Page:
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West Virginia bill providing checks on health departments up for passage

State Sen. Ron Stollings, D-Boone, joined by state Sen. Richard Lindsay, D-Kanawha, raised concerns about SB 12. (Photo by Steven Allen Adams)

CHARLESTON — Local health departments and Senate Democratic leaders are concerned a bill meant to provide oversight to local health departments would interfere with public health and erode morale of overworked health officials.

Senate Bill 12 is up for passage today in the state Senate. It was moved to third reading with the right to amend Monday.

SB 12 would give county commissioners and municipal governments a non-voting seat on county and city boards of health. It also gives county and city governments the authority to approve or reject any rule or part of a rule created by a local board of health except instances of health emergencies. In those instances, county and city governments would have 30 days to approve those emergency rules once issued.

The bill also puts all local health departments under the authority of the state health officer in the event of a declared statewide health emergency. The bill applies to individual county and city health departments as well as joint health departments between more than one county or county and city joint health departments.

SB 12 has raised the concern of county and city health officials. In a statement Monday the Association of Local Health Departments believe the bill hinders the ability of health officials to respond to the needs of their communities. The association believes that keeping county and city officials as voting members of health boards already provides a voice of taxpayers in health department decisions.

“Our local health board members who are county commissioners should be allowed to continue to serve on our boards and not be made ex-officio members without votes,” said association spokesman Tom Susman. “Our county commissioners are valuable conduits for cooperation among local entities, and they have played a key role in our ability to respond to the COVID-19 outbreak.”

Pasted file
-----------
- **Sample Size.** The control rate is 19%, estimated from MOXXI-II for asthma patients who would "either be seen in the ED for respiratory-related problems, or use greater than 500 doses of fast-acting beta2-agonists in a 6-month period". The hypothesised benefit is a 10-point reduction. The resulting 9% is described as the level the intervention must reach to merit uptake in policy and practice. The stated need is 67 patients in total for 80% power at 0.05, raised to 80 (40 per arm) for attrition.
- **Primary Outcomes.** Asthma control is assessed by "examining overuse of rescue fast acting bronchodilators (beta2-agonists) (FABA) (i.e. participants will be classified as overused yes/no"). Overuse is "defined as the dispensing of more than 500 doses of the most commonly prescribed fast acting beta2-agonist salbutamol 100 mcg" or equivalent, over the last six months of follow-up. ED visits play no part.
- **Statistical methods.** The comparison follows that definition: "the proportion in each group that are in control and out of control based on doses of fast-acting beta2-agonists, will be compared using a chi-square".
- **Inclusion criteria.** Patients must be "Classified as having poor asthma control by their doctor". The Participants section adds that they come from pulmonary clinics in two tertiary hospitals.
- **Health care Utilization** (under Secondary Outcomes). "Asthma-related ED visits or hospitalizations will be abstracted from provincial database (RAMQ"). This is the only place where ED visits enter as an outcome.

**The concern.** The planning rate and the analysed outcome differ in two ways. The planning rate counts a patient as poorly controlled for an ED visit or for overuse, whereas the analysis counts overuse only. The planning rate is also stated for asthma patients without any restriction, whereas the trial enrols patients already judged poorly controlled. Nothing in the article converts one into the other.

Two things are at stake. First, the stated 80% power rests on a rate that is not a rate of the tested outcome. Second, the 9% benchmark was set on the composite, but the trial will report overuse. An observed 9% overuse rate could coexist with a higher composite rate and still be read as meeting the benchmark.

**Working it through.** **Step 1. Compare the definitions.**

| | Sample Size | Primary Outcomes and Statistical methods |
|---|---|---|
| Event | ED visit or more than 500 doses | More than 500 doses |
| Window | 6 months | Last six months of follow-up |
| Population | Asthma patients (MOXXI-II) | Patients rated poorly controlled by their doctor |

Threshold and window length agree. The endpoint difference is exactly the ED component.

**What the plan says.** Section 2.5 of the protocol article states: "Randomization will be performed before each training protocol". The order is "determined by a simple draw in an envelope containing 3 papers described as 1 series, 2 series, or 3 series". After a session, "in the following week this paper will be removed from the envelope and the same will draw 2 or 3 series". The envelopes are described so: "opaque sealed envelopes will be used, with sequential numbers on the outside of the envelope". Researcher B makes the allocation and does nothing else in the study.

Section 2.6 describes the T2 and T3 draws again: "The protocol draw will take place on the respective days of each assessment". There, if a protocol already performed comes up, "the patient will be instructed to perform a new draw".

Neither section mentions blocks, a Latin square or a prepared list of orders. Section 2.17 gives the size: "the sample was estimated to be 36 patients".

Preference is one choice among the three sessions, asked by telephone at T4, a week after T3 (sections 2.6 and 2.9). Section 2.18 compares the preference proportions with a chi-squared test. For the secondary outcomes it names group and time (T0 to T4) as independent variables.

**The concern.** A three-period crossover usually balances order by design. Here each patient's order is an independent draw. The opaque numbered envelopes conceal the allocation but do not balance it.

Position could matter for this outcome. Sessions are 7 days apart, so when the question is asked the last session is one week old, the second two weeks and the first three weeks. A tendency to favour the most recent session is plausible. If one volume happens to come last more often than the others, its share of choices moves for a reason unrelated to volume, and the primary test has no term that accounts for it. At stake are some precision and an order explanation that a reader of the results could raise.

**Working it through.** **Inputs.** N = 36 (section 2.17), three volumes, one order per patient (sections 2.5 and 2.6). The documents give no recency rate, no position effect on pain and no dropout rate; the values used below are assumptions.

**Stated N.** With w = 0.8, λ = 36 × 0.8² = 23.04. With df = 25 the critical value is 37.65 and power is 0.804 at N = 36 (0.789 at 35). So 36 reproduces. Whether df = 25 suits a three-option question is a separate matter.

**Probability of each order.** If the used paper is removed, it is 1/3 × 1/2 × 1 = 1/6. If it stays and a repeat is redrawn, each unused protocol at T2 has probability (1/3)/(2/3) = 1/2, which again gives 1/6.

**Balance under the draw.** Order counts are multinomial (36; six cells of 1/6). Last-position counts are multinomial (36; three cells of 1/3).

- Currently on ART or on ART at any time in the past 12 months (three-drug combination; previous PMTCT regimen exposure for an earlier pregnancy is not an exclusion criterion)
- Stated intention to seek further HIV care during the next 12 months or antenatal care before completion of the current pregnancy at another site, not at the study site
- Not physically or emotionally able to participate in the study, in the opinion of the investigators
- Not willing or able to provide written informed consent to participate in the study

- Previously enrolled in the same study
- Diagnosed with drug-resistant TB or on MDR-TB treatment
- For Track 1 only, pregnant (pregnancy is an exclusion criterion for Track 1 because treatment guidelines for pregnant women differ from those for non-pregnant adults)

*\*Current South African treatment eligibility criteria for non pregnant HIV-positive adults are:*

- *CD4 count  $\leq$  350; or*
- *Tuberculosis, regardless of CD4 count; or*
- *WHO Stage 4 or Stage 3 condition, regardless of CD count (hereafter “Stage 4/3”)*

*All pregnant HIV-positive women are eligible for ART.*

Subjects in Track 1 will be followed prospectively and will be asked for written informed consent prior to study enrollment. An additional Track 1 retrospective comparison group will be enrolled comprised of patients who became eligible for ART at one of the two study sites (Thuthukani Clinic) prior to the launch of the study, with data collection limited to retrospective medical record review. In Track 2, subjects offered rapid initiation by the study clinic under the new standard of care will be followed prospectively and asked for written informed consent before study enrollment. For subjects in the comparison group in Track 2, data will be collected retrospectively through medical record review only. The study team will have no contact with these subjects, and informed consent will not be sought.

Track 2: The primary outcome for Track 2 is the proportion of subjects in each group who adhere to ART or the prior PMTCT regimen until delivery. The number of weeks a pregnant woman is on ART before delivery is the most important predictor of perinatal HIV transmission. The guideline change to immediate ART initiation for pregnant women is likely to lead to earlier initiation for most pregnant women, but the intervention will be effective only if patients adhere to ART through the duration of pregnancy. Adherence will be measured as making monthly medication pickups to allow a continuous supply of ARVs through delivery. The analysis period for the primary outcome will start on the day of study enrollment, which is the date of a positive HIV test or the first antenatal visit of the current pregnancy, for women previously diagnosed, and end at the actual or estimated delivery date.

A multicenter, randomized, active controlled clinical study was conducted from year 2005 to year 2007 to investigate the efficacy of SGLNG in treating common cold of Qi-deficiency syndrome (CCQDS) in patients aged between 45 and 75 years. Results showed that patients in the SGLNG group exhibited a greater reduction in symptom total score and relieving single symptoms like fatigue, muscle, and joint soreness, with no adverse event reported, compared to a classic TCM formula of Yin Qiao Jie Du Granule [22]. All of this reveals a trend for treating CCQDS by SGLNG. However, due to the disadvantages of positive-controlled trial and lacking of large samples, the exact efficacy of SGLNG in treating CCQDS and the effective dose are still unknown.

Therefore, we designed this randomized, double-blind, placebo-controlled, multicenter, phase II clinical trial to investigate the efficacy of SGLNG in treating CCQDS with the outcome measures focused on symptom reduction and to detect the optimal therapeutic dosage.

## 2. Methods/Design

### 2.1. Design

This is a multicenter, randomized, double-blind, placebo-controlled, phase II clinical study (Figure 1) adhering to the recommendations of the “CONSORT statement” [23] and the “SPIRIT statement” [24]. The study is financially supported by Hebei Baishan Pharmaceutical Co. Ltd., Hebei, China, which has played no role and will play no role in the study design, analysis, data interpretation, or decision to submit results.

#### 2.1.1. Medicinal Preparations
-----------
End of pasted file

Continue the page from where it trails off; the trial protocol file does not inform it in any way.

Members of the Senate Democratic Caucus held a press conference after Monday’s floor session to talk about their concerns about SB 12. State Sen. Ron Stollings, D-Boone, is a physician in Madison. He said members of county and city boards of health are appointed by local officials and can already be removed, but public health decisions need to be free from political influences.

“The few words this bill adds to state code belies the potential effect on the health of all,” Stollings said. “County commissions don’t want this to pass, the boards of health don’t want this to pass, and public health advocate people don’t want this to pass … this is an anti-public health bill.”

Opponents said the bill is meant to be an end-run around boards of health and prohibitions against indoor smoking. The American Cancer Society Cancer Action Network came out against the bill last week, and the Association of Local Health Departments also opposes rolling back indoor smoking prohibitions.

“Second-hand smoke is a serious health risk for the citizens of our state, which already has significant health hurdles,” Susman said. “The local health boards and departments are in the middle of protecting the citizens of the state from the coronavirus with testing and vaccine administration and other services. They should not be required to stop the local COVID-19 response to facilitate a process designed to force a rollback of the local clean indoor air ordinances.”

An amendment from state Sen. Robert Karnes, R-Randolph, would take out language in the bill grandfathering previous health department rules, which would open up all past health department rules for county and city governments to amend or remove.

“They tried to clean it up and make it look better, but it’s not better. It’s still bad,” Stollings said. “(The Karnes) amendment … would make it a lot worse.”

“The Karnes amendment, if adopted, is an attempt to roll back the smoking ordinances in each of the counties, and if it is successful, West Virginia will return to the days of smoking in the workplace, restaurants and other locations,” Susman said.

Steven Allen Adams can be reached at sadams@newsandsentinel.com

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